Researchers in ubiquitous computing fields have assumed that smartphone owners consistently use, carry, or have access to their phones throughout the day. Current applications in fields such as mHealth believe that the smartphone is a promising and reliable sensing platform to understand user behaviors and environment. However, as wearable technology (e.g., smartwatches) has become more widely adopted, the changed technology landscape has impacted users' proximity to their smartphone. By introducing new qualitative and quantitative research techniques, we investigate the current users' proximity to their smartphone and the factors that influence the proximity.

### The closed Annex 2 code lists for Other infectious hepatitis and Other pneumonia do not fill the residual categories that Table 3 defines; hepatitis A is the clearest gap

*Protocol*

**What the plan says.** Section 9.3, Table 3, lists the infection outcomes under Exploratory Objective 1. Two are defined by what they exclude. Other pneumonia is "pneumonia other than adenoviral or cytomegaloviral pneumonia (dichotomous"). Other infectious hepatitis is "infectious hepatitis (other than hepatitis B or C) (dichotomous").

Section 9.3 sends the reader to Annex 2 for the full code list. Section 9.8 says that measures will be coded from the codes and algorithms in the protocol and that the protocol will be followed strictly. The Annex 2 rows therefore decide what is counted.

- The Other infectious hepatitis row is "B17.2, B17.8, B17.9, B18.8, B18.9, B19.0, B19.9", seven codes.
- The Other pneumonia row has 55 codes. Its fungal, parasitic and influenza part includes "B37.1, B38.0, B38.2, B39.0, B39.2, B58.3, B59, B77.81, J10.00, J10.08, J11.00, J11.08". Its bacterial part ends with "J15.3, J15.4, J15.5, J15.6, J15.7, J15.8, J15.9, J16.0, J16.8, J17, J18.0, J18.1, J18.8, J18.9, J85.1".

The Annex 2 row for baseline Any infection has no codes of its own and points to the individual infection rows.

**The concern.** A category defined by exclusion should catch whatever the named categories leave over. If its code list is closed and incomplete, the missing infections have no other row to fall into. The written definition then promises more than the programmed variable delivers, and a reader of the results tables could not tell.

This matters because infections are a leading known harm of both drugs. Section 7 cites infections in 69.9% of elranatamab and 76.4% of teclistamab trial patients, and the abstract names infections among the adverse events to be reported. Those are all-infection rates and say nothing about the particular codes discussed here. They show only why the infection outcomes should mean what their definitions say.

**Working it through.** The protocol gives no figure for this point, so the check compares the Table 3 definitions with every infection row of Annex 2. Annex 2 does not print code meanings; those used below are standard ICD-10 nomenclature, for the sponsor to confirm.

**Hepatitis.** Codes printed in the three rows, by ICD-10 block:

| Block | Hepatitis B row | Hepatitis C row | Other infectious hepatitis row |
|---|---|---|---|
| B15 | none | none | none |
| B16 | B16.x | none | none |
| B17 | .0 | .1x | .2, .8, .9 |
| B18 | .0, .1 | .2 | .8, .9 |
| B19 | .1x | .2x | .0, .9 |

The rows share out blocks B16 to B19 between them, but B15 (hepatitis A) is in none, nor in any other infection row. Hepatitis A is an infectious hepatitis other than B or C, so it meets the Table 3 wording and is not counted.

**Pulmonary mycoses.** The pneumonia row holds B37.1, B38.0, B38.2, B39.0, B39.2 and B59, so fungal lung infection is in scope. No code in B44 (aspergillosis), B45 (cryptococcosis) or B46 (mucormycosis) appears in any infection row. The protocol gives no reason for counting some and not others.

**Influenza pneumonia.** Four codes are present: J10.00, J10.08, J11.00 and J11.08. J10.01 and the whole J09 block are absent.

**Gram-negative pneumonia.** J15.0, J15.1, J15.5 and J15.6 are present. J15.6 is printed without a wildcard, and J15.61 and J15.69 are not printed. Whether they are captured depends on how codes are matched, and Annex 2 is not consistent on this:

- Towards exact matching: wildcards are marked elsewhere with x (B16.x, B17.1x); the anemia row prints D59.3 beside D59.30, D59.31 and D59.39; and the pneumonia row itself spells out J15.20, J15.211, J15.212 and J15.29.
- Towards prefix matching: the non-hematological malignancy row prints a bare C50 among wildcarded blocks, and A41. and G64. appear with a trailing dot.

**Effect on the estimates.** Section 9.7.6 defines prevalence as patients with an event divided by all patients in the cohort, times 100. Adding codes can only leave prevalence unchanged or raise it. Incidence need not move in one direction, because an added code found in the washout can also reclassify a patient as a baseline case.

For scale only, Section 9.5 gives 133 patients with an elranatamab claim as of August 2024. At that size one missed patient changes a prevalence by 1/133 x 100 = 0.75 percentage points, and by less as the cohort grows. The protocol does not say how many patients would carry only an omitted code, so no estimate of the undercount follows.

We are interested in ubiquitous computing and the research issues involved in building and evaluating ubicomp applications and services that impact our lives. Much of our work is situated in settings of everyday activity, such as the classroom, the office and the home. Our research focuses on several topics including, automated capture and access to live experiences, context-aware computing, applications and services in the home, natural interaction, software architecture, technology policy, security and privacy issues, and technology for individuals with special needs.